An operation object circuit 241 and an operation logic circuit 243 are arranged in the block 87. The circuit 241 comprises a memory circuit of a register, a latch, a counter or the like. The circuit 243 comprises a random logic circuit as a combination of AND, OR, NOT, NAND, NOR and exclusive-OR (EX-OR) gates. The circuit 243 receives data from the decoder 231 in response to the decoded output generated from the decoder 231 and processes the data. The processed data is written in the circuit 241. The circuits 241 and 243 perform one of the task operations, i.e., the task rendezvous, the task delay, the task selection and other task operations when the functional block belongs to the task level. However, when the functional block belongs to the control structure level, the circuits 241 and 243 perform one of the operations LOOP, CASE, WHEN, IF-THEN-ELSE-, or subprogram access and other operations. When the functional block belongs to the arithmetic level, the circuits 241 and 243 perform one of the arithmetic operations, i.e., addition, subtraction or the like. When the functional block belongs to the low order level, the operation included in the level lower than the arithmetic level is performed.

An output signal encoder 245 having an I/O interface function for interfacing with lower order level functional blocks is arranged in the output stage of each block 87. The encoder 245 is coupled to the lower order level functional blocks through buses consisting of a block code bus 247, a command bus 249, a communication bus 251 and a status bus 253. These buses correspond to the buses 233, 235, 237 and 239, respectively. The encoder 245 encodes a code and data for a lower order level functional block and sends the resultant code and data onto the buses 247 to 253. The encoder 245 also receives the code and data which are transmitted from the lower order level functional block through the buses 247 to 253.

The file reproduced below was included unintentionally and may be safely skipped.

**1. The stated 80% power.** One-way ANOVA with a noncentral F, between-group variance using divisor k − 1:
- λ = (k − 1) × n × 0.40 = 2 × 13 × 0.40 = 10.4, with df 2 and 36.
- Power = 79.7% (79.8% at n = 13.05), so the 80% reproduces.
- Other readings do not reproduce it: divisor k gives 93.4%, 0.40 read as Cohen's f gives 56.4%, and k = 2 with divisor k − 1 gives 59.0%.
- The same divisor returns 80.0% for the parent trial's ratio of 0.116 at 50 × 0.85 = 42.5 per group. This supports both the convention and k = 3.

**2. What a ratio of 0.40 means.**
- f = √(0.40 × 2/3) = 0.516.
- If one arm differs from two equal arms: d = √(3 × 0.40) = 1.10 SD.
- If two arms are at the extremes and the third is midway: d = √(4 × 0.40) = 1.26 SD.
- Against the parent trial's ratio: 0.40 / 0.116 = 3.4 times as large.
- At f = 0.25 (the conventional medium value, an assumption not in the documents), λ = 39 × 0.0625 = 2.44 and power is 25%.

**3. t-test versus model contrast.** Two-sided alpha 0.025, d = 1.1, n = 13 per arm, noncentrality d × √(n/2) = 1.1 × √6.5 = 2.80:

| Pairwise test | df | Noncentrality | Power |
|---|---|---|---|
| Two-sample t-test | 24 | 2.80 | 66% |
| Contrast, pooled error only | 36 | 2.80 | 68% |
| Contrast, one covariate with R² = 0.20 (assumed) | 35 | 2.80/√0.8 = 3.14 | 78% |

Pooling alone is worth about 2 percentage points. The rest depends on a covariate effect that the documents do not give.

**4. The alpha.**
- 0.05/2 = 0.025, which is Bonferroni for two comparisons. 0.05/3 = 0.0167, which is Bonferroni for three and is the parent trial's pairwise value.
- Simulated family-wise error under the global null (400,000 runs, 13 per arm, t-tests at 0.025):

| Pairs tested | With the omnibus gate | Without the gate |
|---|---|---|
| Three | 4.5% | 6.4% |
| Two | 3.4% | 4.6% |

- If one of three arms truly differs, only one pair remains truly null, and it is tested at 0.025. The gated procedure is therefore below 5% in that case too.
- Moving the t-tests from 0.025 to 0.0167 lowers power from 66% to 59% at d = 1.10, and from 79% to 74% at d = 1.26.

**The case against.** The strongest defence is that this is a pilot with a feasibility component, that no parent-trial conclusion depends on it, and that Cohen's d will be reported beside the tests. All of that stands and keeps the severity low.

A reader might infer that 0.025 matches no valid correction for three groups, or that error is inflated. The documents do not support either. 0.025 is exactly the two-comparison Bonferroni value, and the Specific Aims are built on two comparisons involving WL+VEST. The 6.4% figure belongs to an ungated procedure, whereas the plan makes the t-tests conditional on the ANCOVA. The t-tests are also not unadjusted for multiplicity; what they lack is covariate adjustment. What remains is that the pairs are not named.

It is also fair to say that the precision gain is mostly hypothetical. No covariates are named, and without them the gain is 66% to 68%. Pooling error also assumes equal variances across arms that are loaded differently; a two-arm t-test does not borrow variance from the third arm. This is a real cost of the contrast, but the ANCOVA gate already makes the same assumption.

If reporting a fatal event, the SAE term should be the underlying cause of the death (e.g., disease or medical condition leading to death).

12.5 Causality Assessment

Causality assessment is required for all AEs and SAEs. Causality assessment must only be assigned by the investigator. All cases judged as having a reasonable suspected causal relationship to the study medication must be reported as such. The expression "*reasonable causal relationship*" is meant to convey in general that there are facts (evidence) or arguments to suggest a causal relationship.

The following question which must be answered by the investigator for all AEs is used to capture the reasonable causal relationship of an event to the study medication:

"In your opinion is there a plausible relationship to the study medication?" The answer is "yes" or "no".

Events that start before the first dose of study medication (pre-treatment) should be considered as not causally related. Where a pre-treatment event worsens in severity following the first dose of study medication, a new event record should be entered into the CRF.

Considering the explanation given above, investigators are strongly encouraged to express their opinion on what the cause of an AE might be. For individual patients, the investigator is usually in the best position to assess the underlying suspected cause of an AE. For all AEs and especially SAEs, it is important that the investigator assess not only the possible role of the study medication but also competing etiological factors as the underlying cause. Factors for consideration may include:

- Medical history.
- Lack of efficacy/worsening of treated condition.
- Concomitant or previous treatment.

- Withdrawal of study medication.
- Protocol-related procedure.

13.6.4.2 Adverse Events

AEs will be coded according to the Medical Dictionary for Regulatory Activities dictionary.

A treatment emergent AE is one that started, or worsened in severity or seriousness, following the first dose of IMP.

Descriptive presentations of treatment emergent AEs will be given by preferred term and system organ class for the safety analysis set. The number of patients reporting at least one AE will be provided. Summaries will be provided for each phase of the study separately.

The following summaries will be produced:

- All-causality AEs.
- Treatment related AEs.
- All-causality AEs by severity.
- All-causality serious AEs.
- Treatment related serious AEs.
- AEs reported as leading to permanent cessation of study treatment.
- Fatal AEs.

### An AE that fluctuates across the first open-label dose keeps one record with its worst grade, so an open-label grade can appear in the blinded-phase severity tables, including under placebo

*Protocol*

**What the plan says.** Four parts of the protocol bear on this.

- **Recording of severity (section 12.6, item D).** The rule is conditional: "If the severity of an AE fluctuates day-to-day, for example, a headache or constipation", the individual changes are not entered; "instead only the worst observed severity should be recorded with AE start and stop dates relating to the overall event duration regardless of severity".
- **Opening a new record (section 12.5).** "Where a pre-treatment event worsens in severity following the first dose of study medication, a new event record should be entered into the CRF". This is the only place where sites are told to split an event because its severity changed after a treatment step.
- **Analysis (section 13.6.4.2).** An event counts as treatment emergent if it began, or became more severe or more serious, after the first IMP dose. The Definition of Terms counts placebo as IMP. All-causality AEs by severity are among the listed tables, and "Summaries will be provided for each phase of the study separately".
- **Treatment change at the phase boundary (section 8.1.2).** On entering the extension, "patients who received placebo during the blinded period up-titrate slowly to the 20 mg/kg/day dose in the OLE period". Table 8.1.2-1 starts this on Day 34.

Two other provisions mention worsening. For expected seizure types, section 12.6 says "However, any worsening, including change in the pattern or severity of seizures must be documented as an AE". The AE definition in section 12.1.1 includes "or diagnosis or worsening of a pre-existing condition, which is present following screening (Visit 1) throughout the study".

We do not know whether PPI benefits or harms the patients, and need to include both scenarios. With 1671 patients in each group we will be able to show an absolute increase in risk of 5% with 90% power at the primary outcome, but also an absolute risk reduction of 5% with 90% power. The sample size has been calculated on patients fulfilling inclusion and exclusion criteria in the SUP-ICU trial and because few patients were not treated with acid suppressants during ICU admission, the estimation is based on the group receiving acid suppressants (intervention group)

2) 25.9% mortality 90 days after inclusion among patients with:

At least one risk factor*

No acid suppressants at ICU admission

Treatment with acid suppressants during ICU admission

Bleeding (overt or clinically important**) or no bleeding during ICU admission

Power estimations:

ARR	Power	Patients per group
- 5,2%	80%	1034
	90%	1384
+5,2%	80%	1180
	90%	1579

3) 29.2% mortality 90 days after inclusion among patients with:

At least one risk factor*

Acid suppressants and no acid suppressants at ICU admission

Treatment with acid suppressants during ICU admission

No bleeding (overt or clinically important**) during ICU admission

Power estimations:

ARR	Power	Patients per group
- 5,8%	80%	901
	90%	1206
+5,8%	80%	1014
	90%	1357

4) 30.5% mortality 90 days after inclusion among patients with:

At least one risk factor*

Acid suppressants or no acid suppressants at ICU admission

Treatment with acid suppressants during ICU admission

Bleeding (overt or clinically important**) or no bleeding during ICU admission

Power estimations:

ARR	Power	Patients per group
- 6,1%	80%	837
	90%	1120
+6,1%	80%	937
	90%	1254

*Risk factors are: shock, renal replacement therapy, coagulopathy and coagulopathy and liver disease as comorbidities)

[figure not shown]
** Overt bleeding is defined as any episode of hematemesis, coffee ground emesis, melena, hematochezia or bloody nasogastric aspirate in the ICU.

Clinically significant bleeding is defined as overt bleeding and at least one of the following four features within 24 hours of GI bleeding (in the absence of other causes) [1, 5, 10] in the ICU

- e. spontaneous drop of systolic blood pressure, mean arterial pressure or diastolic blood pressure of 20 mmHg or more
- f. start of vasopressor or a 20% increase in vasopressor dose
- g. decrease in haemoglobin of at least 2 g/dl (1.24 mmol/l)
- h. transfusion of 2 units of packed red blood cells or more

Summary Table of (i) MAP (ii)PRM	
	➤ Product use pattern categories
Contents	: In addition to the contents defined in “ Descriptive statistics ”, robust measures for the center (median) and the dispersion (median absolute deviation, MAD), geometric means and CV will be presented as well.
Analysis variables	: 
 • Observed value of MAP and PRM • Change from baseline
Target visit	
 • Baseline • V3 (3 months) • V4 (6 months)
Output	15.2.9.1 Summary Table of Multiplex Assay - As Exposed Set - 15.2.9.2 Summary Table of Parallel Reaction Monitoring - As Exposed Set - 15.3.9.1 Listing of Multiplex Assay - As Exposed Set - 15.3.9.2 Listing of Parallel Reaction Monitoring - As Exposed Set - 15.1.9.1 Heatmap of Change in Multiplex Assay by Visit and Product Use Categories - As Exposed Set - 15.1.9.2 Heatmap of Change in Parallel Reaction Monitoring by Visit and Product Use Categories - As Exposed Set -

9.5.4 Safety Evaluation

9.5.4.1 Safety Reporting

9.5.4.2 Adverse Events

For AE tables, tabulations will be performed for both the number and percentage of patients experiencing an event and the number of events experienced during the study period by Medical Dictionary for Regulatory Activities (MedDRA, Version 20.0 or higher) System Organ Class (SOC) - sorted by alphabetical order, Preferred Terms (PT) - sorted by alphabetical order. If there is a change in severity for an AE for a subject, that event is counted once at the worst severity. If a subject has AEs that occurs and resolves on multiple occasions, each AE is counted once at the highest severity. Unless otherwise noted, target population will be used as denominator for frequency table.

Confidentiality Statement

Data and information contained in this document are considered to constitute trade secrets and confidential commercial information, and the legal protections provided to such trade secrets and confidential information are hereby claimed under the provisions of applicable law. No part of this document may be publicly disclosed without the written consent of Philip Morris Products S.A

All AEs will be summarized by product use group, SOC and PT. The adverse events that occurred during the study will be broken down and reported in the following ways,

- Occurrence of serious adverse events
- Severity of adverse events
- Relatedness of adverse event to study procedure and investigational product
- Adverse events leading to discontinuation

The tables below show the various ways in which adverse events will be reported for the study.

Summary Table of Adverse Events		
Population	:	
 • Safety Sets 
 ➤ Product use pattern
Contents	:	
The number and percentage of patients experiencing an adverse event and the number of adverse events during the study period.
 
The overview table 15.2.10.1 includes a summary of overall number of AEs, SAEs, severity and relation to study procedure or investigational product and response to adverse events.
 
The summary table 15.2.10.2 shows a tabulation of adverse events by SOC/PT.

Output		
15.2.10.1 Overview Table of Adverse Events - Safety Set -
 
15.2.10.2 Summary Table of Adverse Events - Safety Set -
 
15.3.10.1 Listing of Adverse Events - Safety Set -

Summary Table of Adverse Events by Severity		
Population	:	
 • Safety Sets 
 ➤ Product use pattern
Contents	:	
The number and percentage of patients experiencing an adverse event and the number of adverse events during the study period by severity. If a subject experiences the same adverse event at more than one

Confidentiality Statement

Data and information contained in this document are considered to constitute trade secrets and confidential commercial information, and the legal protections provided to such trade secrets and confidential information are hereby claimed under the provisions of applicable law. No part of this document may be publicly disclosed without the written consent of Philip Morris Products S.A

FIG. 20 shows a microprocessor having a plurality of functional blocks each shown in FIG. 19 according to an embodiment of the present invention. Referring to FIG. 19, a functional block of the kth level (e.g., the task level) comprises the decoder 231, the circuits 241 and 243 and the encoder 245. The kth level functional block 255 is coupled to the (k-1)th level functional block (not shown) as the higher order level block through buses 257 consisting of the block code bus, the command bus, the communication bus and the status bus. The kth level functional block 255 is also coupled to i (k+1)th level functional blocks 263l through 263i through buses 259 for the lower order level and buses 261 for the higher order level of the (k+1)th level. The block 255 selectively uses the i (k+1)th level functional blocks 263l through 263i and cause the blocks 263l through 263i to execute the function of its own. The block 2632 among the blocks 263l through 263i is directly coupled to t (k+2)th level (e.g., the arithmetic level) functional blocks 269l through 269t through buses 265 for the lower order level and buses 267 for the higher order level of the (k+2)th level. Another functional block 263i of the (k+1)th level is coupled to u functional blocks 271l through 271u of the (k+2)th level through buses 265 for the lower order level and buses 267 for the higher order level of the (k+2)th level. The two sets of functional blocks 269l through 269t and functional blocks 271l through 271u are used to perform the functions of the blocks 2632 and 263i of the higher order level. In addition, the blocks 263l through 263i of the (k+1)th level are respectively connected to blocks 2751 and 2752 through buses 261 and 273. The blocks 2751 and 2752 are commonly used for the blocks 263l through 263i of the (k+1)th level.